A: Although Mortified is a comedic show, it deals frequently with topics like shame, depression, self esteem and various aspects of mental health. The message at the end of our show has a deeply personal meaning to our organization, and over the years, we’ve been heartened to hear from countless audience members who’ve told us the expression has helped them during moments of limited self worth. Occasionally, we receive a question from someone who wonders about teenagers who took their lives. To be clear, our message exists precisely because of suicide and self harm, not in denial of it. We are speaking directly to those in our audience– the people listening or watching– and no one else. It’s very literal. Sadly, no one can change the fates of those who are no longer with us. What we can do however, is attempt to inspire those who are struggling with questions of self worth by providing them with a reminder of how far they’ve come. We hope people will take comfort in that. Just as we do.
Q: I’ve seen the show and would love to attend again. Will it be repeat material?
A: Each event is unique. It’s never the same lineup twice (exception: when there are back-to-back encore performances in the same week). While some participants do return to our stage, we usually a wait at least a year before bringing their material back in the same city.
Q: How does Mortified differ from other storytelling shows?
A: Mortified uses a very unusual set of tools (old Hello Kitty journals, beat-up notebooks, etc.) to convey its tales. The difference between our project and say, a traditional “lit salon” or storytelling event (such as our friends at The Moth), is that we’re using source material that was never created for our project and or to entertain our audience. Think of it as accidental art.
Q: Are you aware of the emergence of other journal-themed stage projects?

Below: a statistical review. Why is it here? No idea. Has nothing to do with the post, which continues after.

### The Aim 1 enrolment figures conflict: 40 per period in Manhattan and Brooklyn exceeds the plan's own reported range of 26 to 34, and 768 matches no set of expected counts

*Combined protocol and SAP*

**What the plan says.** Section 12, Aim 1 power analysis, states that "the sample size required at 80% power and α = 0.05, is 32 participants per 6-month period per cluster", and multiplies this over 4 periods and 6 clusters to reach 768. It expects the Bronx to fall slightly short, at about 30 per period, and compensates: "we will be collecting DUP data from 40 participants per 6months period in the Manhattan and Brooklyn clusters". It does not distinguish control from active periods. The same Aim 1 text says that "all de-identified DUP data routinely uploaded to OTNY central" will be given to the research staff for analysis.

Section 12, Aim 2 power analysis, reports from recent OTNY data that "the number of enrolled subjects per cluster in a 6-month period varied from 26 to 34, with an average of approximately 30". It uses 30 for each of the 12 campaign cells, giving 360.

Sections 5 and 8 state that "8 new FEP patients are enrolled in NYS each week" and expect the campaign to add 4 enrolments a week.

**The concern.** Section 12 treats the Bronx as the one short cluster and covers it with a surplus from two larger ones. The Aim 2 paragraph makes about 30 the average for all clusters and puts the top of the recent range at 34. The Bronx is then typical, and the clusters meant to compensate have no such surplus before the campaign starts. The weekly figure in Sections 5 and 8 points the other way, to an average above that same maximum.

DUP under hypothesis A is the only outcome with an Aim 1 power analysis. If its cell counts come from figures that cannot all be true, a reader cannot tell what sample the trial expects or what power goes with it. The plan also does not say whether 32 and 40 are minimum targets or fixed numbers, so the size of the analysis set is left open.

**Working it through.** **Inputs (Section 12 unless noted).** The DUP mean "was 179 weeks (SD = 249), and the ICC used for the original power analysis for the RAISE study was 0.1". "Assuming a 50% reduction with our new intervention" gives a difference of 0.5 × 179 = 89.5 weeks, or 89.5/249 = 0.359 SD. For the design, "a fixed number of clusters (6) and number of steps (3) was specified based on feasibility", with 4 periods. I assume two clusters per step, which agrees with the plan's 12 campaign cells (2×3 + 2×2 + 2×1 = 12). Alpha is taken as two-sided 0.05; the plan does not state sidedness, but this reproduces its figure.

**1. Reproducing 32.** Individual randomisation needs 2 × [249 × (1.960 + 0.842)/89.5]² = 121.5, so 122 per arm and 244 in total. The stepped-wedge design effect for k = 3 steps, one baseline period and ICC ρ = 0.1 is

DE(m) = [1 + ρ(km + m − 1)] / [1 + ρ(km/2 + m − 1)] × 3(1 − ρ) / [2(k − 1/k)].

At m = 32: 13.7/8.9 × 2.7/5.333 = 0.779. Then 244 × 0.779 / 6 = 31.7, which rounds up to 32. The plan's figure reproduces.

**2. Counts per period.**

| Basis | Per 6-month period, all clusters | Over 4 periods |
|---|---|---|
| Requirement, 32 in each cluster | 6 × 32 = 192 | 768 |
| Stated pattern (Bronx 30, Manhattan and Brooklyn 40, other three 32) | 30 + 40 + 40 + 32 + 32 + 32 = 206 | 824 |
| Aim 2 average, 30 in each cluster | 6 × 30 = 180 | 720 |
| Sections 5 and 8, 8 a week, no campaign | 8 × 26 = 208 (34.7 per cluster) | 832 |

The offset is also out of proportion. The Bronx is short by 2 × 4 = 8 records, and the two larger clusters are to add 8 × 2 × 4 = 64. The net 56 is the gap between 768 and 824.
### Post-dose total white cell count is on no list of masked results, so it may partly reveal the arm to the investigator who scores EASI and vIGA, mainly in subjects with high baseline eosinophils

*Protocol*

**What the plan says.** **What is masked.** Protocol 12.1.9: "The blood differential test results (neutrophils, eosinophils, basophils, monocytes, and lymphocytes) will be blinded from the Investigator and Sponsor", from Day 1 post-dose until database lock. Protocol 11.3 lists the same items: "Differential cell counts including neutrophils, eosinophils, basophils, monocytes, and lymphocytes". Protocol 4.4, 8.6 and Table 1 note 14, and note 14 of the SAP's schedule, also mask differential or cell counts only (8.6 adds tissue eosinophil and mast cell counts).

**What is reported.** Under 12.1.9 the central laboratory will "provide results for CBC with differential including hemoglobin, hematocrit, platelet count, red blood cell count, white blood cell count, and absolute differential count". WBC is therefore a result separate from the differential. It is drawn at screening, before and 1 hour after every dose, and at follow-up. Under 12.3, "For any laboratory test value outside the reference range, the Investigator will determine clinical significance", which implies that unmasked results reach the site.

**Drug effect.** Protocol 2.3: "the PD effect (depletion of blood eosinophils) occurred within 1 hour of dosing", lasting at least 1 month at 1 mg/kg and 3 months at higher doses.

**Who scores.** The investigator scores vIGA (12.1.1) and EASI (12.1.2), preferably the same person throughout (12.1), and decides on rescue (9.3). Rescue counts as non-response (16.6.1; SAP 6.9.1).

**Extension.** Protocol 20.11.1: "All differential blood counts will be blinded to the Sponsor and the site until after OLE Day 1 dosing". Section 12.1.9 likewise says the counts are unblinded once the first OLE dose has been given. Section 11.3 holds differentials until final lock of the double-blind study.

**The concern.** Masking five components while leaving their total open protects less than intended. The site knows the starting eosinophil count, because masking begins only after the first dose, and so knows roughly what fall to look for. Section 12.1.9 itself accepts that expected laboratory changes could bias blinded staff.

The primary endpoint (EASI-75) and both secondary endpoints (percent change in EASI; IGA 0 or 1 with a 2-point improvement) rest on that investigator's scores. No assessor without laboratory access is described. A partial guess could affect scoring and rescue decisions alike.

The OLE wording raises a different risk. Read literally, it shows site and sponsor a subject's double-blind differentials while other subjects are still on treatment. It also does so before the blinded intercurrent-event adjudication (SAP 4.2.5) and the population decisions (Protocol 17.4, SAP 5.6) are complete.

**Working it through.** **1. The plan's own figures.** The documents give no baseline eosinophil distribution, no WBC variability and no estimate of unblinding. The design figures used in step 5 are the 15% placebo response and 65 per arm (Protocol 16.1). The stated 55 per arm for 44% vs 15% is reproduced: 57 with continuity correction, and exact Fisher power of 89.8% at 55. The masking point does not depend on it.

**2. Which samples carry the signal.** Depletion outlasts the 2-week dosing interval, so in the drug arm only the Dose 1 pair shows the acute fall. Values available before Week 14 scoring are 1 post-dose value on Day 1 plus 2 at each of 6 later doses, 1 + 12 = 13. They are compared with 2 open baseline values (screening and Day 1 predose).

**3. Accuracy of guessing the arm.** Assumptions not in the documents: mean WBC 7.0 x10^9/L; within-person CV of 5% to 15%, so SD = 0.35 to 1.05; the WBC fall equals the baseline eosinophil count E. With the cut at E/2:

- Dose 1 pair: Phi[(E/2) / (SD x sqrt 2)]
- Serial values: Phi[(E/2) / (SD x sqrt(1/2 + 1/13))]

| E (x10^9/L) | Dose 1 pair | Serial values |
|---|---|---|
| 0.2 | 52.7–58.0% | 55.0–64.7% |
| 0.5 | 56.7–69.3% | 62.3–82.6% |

A: As Mortified has grown over the years, yes, we’ve noticed a few like-minded concepts sprout up. We’re even fans of some. That said, there are key differences that set our project apart. First, Mortified is curated. Second, each presentation is designed to reveal a true life story. Finally, we are the largest and longest-running project of its kind. While we think it’s great when people discover similar sources of fun, we encourage all artists to spend time developing how to make their project distinct from what’s come before. Just as we did when developing Mortified long ago.
Q: Can I do a Mortified-inspired show in my city?
A: You’re welcome to contact us and we’ll always consider it. That said, because our show is curated in a very unique way, we are pretty picky about when/how/where we launch new chapters. Mortified events are not quickly thrown together. Making a show that lives up to the standard that our audience expects takes a lot of work and training. And while we are ambitious, we are ultimately a tiny grassroots organization that has learned to not stretch ourselves too thin. Otherwise, we risk losing the positive word of mouth that brought people like you to us in the first place.
Q: Why do people want to share their childhood writings and art with total strangers?
A: It’s a healthy cocktail of curiosity, catharsis, self-deprecation, cajones and a desire to connect with a room full of strangers.
Q: Wait. I still have more questions!
A: Great. Contact us. We’re nice. We’ll do our best to respond very soon.
Q: Do you like me? Or do you like-like me?
A: We totally like-like you. You are a mega fox to the extreme.